Kelley v. Correctional Medical Services, Inc., No. 11-2246 (1st Cir. Feb. 6, 2013)

A common scenario in employment cases is the manager or supervisor who overreacts to a blow-up at work by firing the employee. What the employer may deem as a measured response to insubordination can, after the fact, be held by a court or jury to be the culmination of unlawful discrimination or retaliation. In this case, the First Circuit returns just such a case for a trial, reversing summary judgment entered against a nurse who was fired after complaining that she was being worked beyond her restrictions.  

Kragor v. Takeda Pharmaceuticals, No. 11-16052 (11th Cir. Dec. 19, 2012)

In this ADEA case, the Eleventh Circuit affirms the simple truth under employment discrimination law that when the decision-maker later (reportedly) disavows the very reasons that the employer gives for firing an employee, this circumstance presents a witness credibility issue that cannot be decided on paper alone, and only a jury can properly resolve.

Bahri Begolli v. Home Depot, U.S.A., No. 12-1875 (7th Cir. Oct. 29, 2012)

The Seventh Circuit, per Judge Richard Posner, reminds the lower courts once again that private-sector employees do not have an administrative "exhaustion" requirement under Title VII, and that disputed issues of fact about limitations periods belong to a jury, not the judge.

Acevedo-Parrilla v. Novartis Ex-Lax, No. 10-2276 (1st Cir. Oct. 10, 2012)

An employee with a 31-year history is fired at age 56 for allegedly failing to maintain sanitary conditions in a pharmaceutical plant, and sues for age discrimination under the ADEA in Puerto Rico law. Reversing summary judgment, the First Circuit finds relevant events that occurred after the employee was fired, particularly that his 34-year-old replacement was not fired after similar violations - including "a string of incidents occurred in which animals, including numerous insects, a lizard, and rats, entered the plant."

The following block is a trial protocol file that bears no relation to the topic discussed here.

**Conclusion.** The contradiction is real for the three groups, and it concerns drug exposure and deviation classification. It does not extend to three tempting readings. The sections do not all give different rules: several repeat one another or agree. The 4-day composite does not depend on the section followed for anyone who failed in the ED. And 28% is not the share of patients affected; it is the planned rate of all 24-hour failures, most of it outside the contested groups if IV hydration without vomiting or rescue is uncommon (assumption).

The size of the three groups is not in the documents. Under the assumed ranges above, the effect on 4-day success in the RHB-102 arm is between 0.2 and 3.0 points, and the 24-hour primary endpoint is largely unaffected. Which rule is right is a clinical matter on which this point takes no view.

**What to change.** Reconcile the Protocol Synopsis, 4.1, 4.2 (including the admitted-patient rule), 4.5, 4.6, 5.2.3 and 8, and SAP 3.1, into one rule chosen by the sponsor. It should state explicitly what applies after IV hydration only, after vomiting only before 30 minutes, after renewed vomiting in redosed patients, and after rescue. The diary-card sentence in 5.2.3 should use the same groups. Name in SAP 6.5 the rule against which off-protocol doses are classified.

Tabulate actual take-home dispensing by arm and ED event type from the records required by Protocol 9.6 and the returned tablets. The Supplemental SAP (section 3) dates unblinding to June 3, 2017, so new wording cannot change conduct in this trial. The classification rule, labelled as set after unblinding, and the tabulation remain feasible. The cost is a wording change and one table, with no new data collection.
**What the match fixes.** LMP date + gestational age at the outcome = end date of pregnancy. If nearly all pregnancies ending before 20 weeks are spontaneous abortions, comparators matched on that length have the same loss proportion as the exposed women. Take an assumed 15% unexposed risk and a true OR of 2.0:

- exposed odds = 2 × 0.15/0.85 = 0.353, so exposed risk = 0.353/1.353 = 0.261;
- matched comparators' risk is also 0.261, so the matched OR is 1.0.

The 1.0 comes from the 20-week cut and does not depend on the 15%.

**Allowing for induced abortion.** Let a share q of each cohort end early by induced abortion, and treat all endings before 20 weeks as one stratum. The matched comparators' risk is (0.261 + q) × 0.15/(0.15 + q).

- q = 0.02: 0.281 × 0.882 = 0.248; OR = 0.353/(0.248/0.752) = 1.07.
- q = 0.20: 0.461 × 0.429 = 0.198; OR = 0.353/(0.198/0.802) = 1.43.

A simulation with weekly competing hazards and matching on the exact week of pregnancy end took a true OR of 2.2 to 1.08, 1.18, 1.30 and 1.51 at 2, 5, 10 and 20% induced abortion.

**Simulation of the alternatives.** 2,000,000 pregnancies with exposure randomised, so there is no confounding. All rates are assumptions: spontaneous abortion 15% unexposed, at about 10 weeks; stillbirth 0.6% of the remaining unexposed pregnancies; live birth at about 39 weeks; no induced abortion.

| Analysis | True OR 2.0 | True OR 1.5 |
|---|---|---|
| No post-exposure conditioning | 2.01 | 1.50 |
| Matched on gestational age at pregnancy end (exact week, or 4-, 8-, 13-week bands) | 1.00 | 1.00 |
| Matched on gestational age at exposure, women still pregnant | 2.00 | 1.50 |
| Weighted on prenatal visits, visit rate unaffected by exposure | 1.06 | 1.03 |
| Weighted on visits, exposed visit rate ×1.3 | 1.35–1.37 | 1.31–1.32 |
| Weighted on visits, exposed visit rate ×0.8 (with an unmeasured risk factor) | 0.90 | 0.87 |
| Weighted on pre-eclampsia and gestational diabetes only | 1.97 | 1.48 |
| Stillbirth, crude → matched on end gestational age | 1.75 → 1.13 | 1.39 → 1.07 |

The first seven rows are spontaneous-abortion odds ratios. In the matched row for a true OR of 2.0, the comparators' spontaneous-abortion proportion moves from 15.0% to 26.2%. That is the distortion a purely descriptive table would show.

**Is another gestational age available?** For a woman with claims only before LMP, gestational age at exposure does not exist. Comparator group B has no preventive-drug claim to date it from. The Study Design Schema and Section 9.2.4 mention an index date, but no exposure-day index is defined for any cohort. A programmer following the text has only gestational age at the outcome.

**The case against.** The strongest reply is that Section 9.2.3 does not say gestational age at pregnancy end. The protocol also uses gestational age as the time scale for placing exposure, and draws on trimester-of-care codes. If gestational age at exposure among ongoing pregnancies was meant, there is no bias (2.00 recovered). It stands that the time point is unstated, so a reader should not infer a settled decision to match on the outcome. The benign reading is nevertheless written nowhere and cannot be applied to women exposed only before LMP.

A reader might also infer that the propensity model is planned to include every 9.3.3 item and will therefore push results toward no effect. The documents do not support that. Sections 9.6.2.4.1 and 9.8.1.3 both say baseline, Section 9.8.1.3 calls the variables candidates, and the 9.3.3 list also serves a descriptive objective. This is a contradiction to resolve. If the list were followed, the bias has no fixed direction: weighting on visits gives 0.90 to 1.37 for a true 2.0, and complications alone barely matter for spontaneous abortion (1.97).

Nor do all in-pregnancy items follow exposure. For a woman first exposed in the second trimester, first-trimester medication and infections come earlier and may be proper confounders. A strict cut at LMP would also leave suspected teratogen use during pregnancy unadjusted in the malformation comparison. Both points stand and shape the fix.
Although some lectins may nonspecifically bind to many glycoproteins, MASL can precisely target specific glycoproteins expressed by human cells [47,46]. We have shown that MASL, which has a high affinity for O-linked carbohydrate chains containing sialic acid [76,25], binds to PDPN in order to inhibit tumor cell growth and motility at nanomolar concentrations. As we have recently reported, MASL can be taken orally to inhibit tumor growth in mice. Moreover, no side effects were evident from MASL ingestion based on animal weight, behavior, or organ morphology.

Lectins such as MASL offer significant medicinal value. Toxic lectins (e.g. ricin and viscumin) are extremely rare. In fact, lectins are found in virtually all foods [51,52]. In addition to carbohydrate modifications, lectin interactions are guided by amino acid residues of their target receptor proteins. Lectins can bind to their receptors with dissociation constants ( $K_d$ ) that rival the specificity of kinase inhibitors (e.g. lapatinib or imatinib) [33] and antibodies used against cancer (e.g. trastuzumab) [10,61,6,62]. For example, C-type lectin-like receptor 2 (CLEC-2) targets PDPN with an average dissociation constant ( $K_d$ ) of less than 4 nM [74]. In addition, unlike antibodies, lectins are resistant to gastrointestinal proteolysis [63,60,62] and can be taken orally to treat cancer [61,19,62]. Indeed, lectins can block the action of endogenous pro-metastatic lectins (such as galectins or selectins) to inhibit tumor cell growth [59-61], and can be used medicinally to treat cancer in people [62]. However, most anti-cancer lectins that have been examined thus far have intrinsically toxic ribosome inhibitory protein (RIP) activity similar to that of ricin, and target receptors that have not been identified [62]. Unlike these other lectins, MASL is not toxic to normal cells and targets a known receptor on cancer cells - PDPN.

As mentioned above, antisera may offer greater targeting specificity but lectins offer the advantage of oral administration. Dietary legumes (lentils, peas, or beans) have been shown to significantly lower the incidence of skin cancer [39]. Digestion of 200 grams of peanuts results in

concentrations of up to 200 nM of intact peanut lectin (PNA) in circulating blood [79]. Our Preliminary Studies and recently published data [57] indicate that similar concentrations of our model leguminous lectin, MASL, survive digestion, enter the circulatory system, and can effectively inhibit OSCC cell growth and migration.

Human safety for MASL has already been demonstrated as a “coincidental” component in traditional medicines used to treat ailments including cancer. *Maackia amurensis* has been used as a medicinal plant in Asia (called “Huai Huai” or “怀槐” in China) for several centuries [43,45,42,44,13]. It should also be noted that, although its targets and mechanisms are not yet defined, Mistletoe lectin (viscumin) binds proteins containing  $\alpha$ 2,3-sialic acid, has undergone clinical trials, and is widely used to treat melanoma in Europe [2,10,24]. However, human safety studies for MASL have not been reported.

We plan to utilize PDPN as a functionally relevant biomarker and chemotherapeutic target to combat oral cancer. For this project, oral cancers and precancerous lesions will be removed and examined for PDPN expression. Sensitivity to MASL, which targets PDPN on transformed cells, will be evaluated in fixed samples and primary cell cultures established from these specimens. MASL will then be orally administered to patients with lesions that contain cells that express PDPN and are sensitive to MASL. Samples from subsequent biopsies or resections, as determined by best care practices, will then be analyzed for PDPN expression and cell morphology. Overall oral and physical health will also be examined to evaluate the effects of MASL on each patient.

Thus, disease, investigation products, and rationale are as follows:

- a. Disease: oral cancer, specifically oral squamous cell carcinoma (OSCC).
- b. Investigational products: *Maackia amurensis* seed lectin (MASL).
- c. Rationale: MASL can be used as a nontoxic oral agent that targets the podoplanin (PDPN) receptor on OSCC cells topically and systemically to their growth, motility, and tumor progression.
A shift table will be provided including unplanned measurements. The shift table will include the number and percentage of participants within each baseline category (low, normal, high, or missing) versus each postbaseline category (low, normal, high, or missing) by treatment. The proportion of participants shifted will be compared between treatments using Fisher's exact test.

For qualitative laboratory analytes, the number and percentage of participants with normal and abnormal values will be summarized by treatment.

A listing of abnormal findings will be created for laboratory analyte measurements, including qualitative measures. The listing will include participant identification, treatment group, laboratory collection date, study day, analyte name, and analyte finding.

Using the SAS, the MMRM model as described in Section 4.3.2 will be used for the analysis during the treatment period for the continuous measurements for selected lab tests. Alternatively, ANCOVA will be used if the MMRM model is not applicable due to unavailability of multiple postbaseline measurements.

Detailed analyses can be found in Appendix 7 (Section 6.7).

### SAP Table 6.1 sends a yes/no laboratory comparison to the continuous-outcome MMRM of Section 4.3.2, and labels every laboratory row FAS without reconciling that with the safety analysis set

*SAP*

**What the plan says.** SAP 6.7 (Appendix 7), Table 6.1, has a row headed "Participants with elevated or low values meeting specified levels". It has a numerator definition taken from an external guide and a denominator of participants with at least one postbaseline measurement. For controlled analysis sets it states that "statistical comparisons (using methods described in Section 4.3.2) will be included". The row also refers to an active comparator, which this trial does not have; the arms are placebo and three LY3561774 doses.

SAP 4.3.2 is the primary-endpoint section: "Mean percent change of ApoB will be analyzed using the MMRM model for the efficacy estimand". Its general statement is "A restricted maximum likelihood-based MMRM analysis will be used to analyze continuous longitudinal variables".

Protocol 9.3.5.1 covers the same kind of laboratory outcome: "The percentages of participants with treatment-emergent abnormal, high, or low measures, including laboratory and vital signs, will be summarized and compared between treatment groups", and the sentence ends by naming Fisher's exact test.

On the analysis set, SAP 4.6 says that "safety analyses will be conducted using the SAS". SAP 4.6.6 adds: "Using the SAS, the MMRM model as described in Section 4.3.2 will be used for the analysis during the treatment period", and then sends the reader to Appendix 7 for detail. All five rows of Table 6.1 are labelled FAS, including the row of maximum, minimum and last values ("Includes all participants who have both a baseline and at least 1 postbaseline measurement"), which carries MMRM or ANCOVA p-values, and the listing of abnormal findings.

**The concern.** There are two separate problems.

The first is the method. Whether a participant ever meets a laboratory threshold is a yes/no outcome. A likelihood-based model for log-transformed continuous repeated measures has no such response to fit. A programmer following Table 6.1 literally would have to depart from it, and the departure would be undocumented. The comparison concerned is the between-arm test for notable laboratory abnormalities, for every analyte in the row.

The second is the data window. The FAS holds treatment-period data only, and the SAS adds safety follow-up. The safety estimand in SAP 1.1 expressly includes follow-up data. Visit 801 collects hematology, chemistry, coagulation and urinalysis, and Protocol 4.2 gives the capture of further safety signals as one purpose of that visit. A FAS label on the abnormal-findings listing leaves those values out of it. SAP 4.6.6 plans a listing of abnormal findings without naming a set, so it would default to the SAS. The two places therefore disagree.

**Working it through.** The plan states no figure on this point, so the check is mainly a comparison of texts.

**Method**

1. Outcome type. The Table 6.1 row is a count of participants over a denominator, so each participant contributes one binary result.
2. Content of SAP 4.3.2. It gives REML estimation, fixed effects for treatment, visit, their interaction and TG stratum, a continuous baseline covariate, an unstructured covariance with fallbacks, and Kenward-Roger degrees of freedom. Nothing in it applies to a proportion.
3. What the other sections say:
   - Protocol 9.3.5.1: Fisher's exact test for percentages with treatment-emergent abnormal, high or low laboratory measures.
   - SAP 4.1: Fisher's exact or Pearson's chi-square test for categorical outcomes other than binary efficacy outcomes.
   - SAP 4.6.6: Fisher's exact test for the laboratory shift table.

subscribe to this blog's feed subscribe to this blog's feed

tell us about your case

Bold labels are required.

Contact Information
disclaimer.

The use of the Internet or this form for communication with the firm or any individual member of the firm does not establish an attorney-client relationship. Confidential or time-sensitive information should not be sent through this form.

close

Privacy Policy

facebook twitter linked in

our office locations

Outten & Golden LLP
685 Third Avenue, 25th Floor  
New York, NY 10017  
Phone: 212-245-1000
Map and Directions

Outten & Golden LLP
161 North Clark Street
Suite 1600
Chicago, Il 60601  
Phone: 312-809-7010
Map and Directions

Outten & Golden LLP
One California Street, 12th Floor
San Francisco, CA 94111
Phone: 415-638-8800
Map and Directions

Outten & Golden LLP
601 Massachussetts Avenue NW
Second Floor West Suite 200W
Washington, DC 20001
Phone: 202-847-4400
Map and Directions